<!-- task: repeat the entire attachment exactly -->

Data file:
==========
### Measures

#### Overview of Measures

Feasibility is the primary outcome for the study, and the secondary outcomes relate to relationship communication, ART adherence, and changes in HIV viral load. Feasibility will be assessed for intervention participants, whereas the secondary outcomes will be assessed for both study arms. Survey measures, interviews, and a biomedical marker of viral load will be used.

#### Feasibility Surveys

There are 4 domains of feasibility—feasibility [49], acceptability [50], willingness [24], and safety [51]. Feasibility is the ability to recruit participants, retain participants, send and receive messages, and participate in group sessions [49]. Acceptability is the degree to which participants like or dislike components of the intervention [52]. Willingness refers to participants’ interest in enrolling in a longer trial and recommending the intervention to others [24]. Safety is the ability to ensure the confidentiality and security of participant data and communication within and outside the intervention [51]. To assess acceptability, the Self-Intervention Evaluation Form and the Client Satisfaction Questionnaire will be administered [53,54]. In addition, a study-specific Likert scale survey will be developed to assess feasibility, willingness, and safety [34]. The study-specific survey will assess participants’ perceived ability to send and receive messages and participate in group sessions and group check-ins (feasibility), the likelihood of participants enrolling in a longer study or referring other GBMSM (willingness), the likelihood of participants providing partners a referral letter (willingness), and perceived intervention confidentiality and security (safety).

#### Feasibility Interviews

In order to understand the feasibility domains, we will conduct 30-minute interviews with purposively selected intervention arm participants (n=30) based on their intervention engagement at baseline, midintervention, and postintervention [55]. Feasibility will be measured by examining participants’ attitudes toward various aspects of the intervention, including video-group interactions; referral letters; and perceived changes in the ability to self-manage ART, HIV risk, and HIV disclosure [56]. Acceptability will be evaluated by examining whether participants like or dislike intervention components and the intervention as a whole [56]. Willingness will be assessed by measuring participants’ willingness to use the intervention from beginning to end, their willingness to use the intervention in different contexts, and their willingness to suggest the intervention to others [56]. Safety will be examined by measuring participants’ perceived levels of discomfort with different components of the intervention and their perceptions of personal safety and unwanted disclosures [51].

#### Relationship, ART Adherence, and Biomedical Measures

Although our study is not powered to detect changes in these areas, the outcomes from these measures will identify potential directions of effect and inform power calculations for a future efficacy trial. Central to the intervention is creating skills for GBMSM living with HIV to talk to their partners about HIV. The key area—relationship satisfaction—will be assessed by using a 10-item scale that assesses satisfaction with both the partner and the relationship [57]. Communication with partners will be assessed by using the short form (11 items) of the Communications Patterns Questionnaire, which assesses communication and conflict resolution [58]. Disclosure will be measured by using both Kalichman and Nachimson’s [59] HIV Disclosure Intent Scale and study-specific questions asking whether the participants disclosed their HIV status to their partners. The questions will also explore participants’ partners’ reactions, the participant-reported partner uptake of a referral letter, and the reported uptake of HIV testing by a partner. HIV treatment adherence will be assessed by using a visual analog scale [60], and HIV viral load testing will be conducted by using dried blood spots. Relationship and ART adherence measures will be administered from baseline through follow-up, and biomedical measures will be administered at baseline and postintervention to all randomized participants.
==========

### Measures

#### Overview of Measures

Feasibility is the primary outcome for the study, and the secondary outcomes relate to relationship communication, ART adherence, and changes in HIV viral load. Feasibility will be assessed for intervention participants, whereas the secondary outcomes will be assessed for both study arms. Survey measures, interviews, and a biomedical marker of viral load will be used.

#### Feasibility Surveys

There are 4 domains of feasibility—feasibility [49], acceptability [50], willingness [24], and safety [51]. Feasibility is the ability to recruit participants, retain participants, send and receive messages, and participate in group sessions [49]. Acceptability is the degree to which participants like or dislike components of the intervention [52]. Willingness refers to participants’ interest in enrolling in a longer trial and recommending the intervention to others [24]. Safety is the ability to ensure the confidentiality and security of participant data and communication within and outside the intervention [51]. To assess acceptability, the Self-Intervention Evaluation Form and the Client Satisfaction Questionnaire will be administered [53,54]. In addition, a study-specific Likert scale survey will be developed to assess feasibility, willingness, and safety [34]. The study-specific survey will assess participants’ perceived ability to send and receive messages and participate in group sessions and group check-ins (feasibility), the likelihood of participants enrolling in a longer study or referring other GBMSM (willingness), the likelihood of participants providing partners a referral letter (willingness), and perceived intervention confidentiality and security (safety).

#### Feasibility Interviews

In order to understand the feasibility domains, we will conduct 30-minute interviews with purposively selected intervention arm participants (n=30) based on their intervention engagement at baseline, midintervention, and postintervention [55]. Feasibility will be measured by examining participants’ attitudes toward various aspects of the intervention, including video-group interactions; referral letters; and perceived changes in the ability to self-manage ART, HIV risk, and HIV disclosure [56]. Acceptability will be evaluated by examining whether participants like or dislike intervention components and the intervention as a whole [56]. Willingness will be assessed by measuring participants’ willingness to use the intervention from beginning to end, their willingness to use the intervention in different contexts, and their willingness to suggest the intervention to others [56]. Safety will be examined by measuring participants’ perceived levels of discomfort with different components of the intervention and their perceptions of personal safety and unwanted disclosures [51].

#### Relationship, ART Adherence, and Biomedical Measures

Although our study is not powered to detect changes in these areas, the outcomes from these measures will identify potential directions of effect and inform power calculations for a future efficacy trial. Central to the intervention is creating skills for GBMSM living with HIV to talk to their partners about HIV. The key area—relationship satisfaction—will be assessed by using a 10-item scale that assesses satisfaction with both the partner and the relationship [57]. Communication with partners will be assessed by using the short form (11 items) of the Communications Patterns Questionnaire, which assesses communication and conflict resolution [58]. Disclosure will be measured by using both Kalichman and Nachimson’s [59] HIV Disclosure Intent Scale and study-specific questions asking whether the participants disclosed their HIV status to their partners. The questions will also explore participants’ partners’ reactions, the participant-reported partner uptake of a referral letter, and the reported uptake of HIV testing by a partner. HIV treatment adherence will be assessed by using a visual analog scale [60], and HIV viral load testing will be conducted by using dried blood spots. Relationship and ART adherence measures will be administered from baseline through follow-up, and biomedical measures will be administered at baseline and postintervention to all randomized participants.